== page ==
Even if Battier can succeed in getting Bryant out of sync, however, all it takes is one careless moment to lose the edge. That's why for a defensive specialist like Battier, the greatest fear is heading to the bench while Bryant remains in the game and gets his mojo going. Spurs forward
This can happen even if you're not on the bench. In Game 1, for example, Battier was guarding Bryant and sticking to his principles: no risks, only jump shots, nothing at the rim. And through the first two quarters, Bryant had settled for tough jumpers and missed most of them, shooting 4 for 12. Then, with 9:40 left in the third quarter, Rockets forward
This, as you can imagine, can be quite frustrating. As such, part of the challenge of guarding Kobe over a series is staying positive. Take the case of Utah guard Ronnie Brewer, who is a respectable defender, though not in Battier's league. During the first round of the playoffs, Brewer had to stick Bryant. And for three games he did a decent job. Then, in Game 4, Kobe went off, scoring 38 points on 16-for-24 shooting as the Lakers went up 3--1 in that series. Afterward, Brewer was disconsolate, sure he'd let down his team. "I got down on myself because I felt like, Man, if I could have slowed him down a bit, the series could have turned around," says Brewer. "But when he got hot, it was like there was nothing I could do." Engelland has seen this reaction before, having witnessed many a Bryant detonation as a Spurs coach. "I think the hardest thing when you're playing against Kobe is not getting deflated," he says. "You have to stay positive on him every play."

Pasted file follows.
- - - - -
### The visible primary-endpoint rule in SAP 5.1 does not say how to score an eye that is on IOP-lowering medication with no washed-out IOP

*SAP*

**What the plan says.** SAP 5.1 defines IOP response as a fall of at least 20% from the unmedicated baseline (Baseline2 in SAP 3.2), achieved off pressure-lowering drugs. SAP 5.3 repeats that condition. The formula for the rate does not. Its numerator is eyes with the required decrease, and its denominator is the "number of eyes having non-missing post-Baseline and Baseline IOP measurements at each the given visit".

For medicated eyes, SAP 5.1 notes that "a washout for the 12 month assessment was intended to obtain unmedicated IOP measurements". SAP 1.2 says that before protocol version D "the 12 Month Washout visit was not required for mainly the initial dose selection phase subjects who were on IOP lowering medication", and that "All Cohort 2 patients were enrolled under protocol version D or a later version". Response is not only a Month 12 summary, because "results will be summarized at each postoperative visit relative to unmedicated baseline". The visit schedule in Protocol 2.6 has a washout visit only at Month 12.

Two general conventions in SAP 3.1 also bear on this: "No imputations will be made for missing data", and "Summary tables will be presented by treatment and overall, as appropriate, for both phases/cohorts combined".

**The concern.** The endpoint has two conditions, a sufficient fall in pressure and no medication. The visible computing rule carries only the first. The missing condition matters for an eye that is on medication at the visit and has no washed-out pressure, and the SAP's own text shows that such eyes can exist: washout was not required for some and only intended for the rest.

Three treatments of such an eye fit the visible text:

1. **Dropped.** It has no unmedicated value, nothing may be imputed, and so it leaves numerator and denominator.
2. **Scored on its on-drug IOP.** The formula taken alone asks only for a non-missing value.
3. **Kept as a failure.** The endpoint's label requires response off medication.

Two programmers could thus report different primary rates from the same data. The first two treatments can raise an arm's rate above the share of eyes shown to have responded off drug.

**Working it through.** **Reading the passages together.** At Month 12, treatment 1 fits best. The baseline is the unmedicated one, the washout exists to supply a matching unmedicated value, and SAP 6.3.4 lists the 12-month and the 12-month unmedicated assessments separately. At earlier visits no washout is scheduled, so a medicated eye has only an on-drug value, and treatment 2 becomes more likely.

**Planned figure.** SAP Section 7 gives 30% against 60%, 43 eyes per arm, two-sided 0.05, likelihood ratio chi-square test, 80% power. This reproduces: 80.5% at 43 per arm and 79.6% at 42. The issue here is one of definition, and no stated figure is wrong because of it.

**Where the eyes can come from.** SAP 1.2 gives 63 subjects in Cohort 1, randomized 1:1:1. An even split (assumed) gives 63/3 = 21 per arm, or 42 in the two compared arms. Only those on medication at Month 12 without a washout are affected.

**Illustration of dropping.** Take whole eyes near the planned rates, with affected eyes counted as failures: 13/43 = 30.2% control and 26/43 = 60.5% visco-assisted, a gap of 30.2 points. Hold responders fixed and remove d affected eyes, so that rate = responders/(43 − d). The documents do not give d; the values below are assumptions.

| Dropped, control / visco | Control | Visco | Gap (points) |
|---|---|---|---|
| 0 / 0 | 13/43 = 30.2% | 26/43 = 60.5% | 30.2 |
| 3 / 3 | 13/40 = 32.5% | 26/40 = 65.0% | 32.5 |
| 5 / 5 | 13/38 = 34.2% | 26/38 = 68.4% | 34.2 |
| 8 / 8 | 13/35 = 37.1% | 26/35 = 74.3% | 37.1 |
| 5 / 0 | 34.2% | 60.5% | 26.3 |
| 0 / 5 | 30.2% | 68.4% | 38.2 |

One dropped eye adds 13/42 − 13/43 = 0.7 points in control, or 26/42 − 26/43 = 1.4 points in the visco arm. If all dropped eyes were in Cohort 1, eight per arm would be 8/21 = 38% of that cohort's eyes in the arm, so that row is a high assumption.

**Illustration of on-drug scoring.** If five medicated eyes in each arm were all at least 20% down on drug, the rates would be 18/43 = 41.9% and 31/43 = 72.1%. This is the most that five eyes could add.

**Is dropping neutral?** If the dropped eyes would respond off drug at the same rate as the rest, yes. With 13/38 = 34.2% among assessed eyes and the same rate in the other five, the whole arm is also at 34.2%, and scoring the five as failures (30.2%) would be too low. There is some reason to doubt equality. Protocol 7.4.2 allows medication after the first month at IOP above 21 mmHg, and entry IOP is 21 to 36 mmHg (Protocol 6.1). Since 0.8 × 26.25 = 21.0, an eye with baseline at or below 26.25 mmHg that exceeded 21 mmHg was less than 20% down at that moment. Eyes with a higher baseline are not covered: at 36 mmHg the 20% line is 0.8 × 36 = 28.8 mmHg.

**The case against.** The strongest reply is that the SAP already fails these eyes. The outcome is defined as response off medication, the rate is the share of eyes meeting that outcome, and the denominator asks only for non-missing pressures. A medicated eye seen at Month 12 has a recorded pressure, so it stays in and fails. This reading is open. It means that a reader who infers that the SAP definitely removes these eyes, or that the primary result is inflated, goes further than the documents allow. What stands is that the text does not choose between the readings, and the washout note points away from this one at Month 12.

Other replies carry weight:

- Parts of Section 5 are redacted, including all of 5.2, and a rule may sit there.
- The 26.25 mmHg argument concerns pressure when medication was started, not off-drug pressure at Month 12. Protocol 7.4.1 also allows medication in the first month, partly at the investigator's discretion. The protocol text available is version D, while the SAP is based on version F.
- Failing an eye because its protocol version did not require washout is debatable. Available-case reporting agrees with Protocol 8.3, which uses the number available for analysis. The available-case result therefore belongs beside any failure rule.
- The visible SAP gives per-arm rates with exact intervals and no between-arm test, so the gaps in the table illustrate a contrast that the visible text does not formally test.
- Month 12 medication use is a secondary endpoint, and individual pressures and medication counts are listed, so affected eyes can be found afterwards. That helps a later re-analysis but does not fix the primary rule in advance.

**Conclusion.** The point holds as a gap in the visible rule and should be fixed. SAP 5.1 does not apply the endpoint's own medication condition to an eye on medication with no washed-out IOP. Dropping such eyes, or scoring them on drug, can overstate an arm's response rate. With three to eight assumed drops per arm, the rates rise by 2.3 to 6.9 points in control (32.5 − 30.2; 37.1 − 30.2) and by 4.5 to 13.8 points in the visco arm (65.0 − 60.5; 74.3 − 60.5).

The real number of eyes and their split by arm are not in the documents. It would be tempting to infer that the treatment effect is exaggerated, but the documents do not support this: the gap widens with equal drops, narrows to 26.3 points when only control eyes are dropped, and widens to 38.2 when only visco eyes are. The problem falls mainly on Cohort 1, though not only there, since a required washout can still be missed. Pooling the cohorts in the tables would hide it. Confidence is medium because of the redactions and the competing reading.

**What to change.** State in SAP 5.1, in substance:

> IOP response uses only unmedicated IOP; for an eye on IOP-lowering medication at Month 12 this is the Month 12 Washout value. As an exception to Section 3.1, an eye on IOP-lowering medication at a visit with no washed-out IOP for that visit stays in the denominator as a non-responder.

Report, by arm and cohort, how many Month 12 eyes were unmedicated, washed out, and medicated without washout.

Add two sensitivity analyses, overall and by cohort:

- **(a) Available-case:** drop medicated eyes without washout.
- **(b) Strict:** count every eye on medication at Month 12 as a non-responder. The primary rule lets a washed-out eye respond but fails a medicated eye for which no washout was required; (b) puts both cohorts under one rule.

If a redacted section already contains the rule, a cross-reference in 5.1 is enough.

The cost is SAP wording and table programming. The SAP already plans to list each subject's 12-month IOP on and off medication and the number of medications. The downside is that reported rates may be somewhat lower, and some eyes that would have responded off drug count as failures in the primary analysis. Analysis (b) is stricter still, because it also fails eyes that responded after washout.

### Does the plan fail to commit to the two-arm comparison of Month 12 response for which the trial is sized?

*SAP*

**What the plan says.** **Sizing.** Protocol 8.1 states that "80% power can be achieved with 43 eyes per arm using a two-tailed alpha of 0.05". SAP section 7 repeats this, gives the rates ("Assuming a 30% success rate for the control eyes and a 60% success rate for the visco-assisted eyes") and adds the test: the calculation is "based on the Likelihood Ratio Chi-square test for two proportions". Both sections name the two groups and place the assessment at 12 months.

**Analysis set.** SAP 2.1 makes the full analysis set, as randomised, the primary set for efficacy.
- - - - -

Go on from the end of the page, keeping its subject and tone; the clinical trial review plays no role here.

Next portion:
If anyone can commiserate, it is
It was not an isolated incident. Year after year, Ehlo tried to guard Jordan, and year after year he came away flummoxed (though not for lack of talent; Ehlo was athletic, long and persistent, one of the better cover guys in the league). One time late in his career, Ehlo remembers Jordan coming off a down screen in the triangle offense. Reading the play, Ehlo stepped out into the passing lane, only Jordan instinctively countered him and stepped back, where he caught the ball, changed direction and hit a jump shot.
"How did you do that?" Ehlo asked as they ran back down the court. "I totally had you covered on that one."
Jordan shrugged his shoulders. "I don't know, Craig, it just happened."
Of course, nobody ever figured out how to stop Michael Jordan when he was just happening. Many were the nights when Ehlo would spend 40 minutes shadowing M.J. only to surrender four dozen points and secure goat status in the eyes of the Cavs' fans. Still, Cavs trainer
Similarly, Kobe's victims take pains to keep perspective. Battier says he thinks of himself as a factory worker approaching his task -- he punches the clock and puts in the time, and "that way I don't get too high or too low." Brewer says his friends tried to buck him up but that it can be especially tough because "sometimes you're the villain either way": If Bryant scores a lot, you've failed, and if he doesn't score a lot, well, a lot of people come to the arena to see Bryant score, so now you've let them down.
But that's not Brewer's worry anymore, it's Battier's. If the Lakers prevail and advance, the job of containing Bryant will probably fall to
Of course, just maybe, if Battier does his dirty, stinky job well enough, he could save everyone else the trouble.